2.

Setbacks. Except as follows, detached covered accessory structures are subject to  required building setbacks. See the additional regulations for garages in 33.120.283.  a. 

Water collection cisterns that are 6 feet or less in height are allowed in side and  rear setbacks. 

b.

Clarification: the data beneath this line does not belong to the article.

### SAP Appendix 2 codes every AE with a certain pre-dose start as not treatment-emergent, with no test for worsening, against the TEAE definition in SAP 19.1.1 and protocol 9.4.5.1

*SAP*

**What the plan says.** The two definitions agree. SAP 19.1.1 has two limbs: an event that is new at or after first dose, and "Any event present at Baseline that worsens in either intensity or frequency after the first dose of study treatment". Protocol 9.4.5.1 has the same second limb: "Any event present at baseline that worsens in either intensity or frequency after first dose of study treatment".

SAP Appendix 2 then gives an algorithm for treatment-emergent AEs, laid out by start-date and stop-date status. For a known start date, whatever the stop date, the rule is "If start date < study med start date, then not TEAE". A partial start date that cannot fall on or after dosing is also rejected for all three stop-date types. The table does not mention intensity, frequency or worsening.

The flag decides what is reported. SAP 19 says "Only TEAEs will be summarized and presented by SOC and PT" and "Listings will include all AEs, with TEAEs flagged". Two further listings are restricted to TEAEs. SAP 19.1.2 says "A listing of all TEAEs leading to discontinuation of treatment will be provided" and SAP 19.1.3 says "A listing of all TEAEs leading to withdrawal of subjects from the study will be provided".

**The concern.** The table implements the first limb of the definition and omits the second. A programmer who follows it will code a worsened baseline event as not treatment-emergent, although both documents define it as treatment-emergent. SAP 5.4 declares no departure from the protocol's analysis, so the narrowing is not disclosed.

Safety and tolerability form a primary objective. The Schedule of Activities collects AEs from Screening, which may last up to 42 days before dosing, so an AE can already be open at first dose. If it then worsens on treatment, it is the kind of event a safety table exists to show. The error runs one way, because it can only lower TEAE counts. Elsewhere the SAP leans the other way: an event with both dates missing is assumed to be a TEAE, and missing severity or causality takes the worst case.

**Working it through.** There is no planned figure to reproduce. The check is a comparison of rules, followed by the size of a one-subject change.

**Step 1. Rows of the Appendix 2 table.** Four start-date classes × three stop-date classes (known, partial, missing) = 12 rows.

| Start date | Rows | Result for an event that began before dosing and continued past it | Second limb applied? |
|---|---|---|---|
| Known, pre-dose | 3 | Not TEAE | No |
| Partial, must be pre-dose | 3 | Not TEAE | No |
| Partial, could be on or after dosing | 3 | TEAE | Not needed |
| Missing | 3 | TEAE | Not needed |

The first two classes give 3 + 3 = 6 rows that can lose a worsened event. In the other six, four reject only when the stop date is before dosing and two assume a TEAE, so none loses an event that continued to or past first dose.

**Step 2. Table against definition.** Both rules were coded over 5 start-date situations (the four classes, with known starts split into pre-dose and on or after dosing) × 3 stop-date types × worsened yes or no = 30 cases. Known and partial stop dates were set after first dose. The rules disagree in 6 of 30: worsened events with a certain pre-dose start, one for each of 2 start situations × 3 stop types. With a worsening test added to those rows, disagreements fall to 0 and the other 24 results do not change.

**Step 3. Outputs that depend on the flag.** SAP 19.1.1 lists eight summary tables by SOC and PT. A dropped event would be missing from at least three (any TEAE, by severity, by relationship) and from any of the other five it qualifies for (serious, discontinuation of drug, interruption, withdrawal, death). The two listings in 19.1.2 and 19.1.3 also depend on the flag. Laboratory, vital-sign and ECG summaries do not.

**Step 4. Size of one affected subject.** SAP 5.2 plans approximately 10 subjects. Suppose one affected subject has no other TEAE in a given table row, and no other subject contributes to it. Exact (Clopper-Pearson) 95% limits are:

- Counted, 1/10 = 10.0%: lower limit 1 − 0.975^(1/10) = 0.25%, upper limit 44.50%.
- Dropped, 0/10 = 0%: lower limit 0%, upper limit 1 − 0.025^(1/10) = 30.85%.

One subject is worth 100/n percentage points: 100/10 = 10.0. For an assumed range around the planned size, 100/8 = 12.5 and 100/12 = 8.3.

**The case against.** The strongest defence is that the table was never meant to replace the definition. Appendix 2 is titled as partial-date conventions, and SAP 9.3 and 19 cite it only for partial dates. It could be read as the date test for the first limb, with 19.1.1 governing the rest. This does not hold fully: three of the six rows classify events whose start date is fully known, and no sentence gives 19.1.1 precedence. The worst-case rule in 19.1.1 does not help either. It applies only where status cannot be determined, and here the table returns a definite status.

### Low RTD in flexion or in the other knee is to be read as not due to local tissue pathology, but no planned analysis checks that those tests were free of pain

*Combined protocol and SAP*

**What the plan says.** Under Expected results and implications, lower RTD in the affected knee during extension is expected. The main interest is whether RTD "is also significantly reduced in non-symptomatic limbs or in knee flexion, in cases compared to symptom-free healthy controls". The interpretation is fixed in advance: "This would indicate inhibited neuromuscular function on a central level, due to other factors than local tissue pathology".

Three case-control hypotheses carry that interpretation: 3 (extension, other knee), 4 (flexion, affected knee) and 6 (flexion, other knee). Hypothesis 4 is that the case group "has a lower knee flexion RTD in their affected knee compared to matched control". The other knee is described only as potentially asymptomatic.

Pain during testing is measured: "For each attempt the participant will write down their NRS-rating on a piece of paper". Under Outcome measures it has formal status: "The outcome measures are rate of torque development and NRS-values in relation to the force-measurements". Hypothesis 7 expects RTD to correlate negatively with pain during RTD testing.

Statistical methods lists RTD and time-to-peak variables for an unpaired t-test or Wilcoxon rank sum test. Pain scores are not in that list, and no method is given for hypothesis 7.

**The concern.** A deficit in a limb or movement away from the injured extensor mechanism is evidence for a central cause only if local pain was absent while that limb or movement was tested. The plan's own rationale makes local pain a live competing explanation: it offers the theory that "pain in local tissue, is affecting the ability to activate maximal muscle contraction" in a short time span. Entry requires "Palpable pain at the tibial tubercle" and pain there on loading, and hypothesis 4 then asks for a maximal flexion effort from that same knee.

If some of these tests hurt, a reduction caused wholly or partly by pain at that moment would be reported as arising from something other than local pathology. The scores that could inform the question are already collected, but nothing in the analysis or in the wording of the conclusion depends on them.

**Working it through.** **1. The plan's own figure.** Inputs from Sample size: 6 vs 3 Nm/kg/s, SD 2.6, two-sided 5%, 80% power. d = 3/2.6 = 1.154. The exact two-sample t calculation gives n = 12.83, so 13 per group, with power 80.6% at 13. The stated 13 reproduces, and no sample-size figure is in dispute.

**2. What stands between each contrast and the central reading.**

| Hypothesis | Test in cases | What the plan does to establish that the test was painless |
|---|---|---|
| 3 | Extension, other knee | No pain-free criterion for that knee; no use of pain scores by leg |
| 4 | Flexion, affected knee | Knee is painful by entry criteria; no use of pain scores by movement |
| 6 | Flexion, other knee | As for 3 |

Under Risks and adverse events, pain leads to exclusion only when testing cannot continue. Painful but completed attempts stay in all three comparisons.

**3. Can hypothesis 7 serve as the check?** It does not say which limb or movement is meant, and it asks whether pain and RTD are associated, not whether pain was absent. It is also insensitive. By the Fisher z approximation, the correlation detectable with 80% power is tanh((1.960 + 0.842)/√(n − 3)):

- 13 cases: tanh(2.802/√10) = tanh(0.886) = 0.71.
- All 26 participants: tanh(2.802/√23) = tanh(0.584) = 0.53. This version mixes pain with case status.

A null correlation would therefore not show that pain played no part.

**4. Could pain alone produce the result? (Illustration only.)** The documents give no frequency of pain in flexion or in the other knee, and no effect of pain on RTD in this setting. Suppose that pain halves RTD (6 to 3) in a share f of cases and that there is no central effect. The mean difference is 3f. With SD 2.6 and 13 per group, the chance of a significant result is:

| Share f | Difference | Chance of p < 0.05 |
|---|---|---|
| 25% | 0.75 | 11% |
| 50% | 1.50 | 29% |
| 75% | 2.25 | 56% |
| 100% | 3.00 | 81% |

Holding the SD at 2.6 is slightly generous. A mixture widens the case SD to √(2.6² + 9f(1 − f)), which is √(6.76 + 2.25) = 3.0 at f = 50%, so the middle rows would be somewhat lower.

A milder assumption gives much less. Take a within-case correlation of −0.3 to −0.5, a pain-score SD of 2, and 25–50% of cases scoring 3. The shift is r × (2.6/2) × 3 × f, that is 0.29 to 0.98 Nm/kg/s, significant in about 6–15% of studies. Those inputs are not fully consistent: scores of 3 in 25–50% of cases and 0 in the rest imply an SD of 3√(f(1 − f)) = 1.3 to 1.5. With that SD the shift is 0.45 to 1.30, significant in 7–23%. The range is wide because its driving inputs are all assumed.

In the R3 through RX zones, detached covered accessory structures accessory to  a house, attached house, duplex, attached duplex or manufactured home are  allowed in the side and rear building setbacks, if all of the following are met:  (1)  The structure is at least 40 feet from a front lot line, and if on a corner lot, at  least 20 feet from a side street lot line;  (2)  The structure has dimensions that do not exceed 24 feet by 24 feet,  excluding eaves;  (3)  If more than one structure is within the setback, the combined length of all  structures in the setback adjacent to each property line is no more than   24 feet;   (4)  The structure is no more than 15 feet high, and the walls of the structure are  no more than 10 feet high, excluding the portion of the wall   within a gable;  (5)  The portion of the structure within the setback must be screened from  adjoining lots by a fence or landscaping, unless it is enclosed within the  setback by a wall. Screening is not required for enclosed structures.  Screening must comply with the L3 or F2 standards of Chapter 33.248,  Landscaping and Screening;  (6)  Walls located within the setback may not have doors or windows facing the  adjacent lot line;  (7)  The structure does not have a rooftop deck; and  (8)  Dormers are set back at least 5 feet from the side and rear lot lines.